Central banks can only slow, not stop, currencies from moving when fundamentals dictate a shift. That means you, Malaysia and Thailand.
Investment flows turned against Asia-Pacific in the first quarter of this year, but the most promising markets look poised for another wave of hot money in the second half of 2011.
China, at last, is getting serious about rebalancing. At the National People's Congress, the country's annual legislative session which concluded this week, leaders unveiled a new five year development plan.
Beyond the devastating loss of life and livelihoods, why should we care about the impact of these Australian natural disasters? The answer is simple, and very clear on the rioting streets of Egypt: commodity price inflation.
Win Viriyaprapaikit has a smile on his face. Since he signed an agreement in late August to buy a steelworks in northern England from Corus, the price has fallen by over $22m in baht terms.
Thailand, known to many as Asia's center for cosmetic surgery and sex-change operations, is beginning to lose its competitive edge in the medical tourism space, according to analysts.
Thailand's automobile industry is making a strong comeback following the global financial crisis, supported by robust recovery in demand.
Thailand's tourism sector is recovering fast and strong since the political unrest in May, said Dillip Rajakarier, COO of Minor Hotel Group on CNBC.
Thailand's stock market is poised to climb higher over the next three to four months and could cross the 1,100 mark next year, various experts told CNBC on Wednesday.
Consumer demand is making a comeback in Thailand just months after the nation suffered the blows of a political upheaval.
Thailand's political turmoil earlier this year may have taken a toll on investor confidence, but businesses have remained upbeat about its economic prospects.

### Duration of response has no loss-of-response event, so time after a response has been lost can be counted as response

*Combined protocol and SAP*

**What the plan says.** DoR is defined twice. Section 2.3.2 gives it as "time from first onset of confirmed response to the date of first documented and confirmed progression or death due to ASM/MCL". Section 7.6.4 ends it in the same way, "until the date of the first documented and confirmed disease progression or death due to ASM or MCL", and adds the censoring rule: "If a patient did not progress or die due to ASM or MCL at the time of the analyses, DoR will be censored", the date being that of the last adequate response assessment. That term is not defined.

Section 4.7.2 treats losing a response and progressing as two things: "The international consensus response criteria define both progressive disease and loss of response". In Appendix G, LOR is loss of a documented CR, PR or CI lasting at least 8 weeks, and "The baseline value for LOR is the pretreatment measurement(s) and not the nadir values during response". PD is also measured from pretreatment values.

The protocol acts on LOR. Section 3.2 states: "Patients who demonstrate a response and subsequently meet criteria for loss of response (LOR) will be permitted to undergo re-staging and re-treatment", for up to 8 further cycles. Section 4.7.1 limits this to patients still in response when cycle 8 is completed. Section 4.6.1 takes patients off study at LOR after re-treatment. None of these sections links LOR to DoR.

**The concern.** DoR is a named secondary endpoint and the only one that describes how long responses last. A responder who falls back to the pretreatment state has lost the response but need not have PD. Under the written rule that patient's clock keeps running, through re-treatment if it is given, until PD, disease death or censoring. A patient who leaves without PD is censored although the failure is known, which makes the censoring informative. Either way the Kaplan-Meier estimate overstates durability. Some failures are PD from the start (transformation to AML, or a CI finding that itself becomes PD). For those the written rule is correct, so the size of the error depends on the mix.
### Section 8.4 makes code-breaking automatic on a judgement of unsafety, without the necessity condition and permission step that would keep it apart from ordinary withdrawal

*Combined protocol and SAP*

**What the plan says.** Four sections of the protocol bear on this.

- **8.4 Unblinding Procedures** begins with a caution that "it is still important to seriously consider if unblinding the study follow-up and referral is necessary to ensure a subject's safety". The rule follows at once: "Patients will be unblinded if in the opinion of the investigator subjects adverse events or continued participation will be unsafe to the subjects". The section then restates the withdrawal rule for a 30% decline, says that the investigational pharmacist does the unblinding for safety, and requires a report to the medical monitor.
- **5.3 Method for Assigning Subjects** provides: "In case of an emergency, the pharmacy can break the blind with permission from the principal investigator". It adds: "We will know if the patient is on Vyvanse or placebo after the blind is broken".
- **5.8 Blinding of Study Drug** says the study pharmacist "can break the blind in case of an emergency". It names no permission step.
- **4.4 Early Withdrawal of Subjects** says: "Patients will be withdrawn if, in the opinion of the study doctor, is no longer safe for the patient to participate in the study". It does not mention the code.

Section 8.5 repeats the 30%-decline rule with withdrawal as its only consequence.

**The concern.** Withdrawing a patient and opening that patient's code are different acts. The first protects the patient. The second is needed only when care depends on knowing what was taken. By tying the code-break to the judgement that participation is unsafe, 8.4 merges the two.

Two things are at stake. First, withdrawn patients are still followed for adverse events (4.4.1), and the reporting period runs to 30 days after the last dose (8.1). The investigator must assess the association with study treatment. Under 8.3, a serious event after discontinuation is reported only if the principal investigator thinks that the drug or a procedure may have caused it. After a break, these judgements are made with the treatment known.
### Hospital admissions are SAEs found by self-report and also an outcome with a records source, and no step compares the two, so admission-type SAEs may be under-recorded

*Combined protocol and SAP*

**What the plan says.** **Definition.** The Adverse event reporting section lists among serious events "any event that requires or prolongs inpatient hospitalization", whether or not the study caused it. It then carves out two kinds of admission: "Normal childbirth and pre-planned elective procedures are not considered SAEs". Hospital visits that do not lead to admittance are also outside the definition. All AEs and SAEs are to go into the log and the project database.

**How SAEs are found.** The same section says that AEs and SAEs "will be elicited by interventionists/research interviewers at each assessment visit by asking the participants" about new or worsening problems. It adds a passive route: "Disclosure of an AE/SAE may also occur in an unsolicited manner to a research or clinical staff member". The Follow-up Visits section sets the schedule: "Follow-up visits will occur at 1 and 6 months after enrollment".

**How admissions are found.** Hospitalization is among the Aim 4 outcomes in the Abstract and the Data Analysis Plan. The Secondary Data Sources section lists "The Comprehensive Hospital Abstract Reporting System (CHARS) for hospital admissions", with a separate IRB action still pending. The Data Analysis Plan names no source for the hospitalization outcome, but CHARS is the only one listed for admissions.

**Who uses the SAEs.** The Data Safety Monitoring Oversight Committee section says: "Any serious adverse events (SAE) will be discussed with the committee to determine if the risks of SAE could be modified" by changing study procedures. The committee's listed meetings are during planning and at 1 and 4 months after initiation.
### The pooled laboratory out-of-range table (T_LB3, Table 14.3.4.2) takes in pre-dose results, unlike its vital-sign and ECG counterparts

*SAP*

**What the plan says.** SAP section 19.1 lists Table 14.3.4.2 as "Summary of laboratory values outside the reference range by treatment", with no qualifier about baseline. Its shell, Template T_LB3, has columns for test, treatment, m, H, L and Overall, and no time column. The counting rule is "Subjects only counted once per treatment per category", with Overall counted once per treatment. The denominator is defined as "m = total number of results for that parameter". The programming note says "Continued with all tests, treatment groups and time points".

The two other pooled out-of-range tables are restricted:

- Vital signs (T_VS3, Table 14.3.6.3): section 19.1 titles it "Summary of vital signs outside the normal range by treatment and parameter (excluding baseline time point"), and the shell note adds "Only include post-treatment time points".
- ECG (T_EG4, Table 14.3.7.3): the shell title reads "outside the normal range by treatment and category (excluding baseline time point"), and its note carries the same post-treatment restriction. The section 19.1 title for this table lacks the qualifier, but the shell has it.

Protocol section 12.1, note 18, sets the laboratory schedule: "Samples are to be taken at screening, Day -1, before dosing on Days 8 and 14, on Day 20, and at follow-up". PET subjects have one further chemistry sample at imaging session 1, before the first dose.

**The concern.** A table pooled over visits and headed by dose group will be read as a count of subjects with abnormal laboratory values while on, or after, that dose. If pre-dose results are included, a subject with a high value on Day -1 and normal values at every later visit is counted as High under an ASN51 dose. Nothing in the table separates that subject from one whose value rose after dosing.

As Western economies struggle to reign in their crippling deficits while boosting growth and maintaining financial stability, leaders should take a page out of Thailand's economic handbook, advised Korn Chatikavanij, the country's Finance Minister.
A few months after Thailand was gripped by a crippling political crisis that led to bloody protests in Bangkok, the country has achieved greater stability and is on track to meet its growth forecast this year, the country's prime minister Abhisit Vejajiva told CNBC on Monday.
South Korea, Thailand, Indonesia, Malaysia and others in Southeast and East Asia are benefiting from an export-driven regional boom and the lessons of a financial crisis a decade ago.
Fears of a double-dip recession are good for markets, as this will pressure global central banks to stay liquid, said Mark Mobius, executive chairman of Templeton Emerging Markets Group.
With money managers increasingly pessimistic about the prospects for global economic growth, more are looking for emerging markets in Asia to outperform.
Under fierce pressure to cut costs, large Japanese companies are increasingly outsourcing and sending white-collar operations to China and Southeast Asia, where doing business costs less than in Japan. The New York Times reports.
Here's what analysts and others say they're watching before the bell Friday.
The market won't retest its March lows, but it will turn choppy around January or February, said Joe Quinlan, chief market strategist at Bank of America.
Thailand is a country in transition. It was just three years ago when a coup replaced head of state -- Prime Minister Thaksin Shinawatra. Since then, the country has remained challenged. Most recently in April, Prime Minister Abhisit Vejjajiva declared a state of emergency after attempts to topple his government.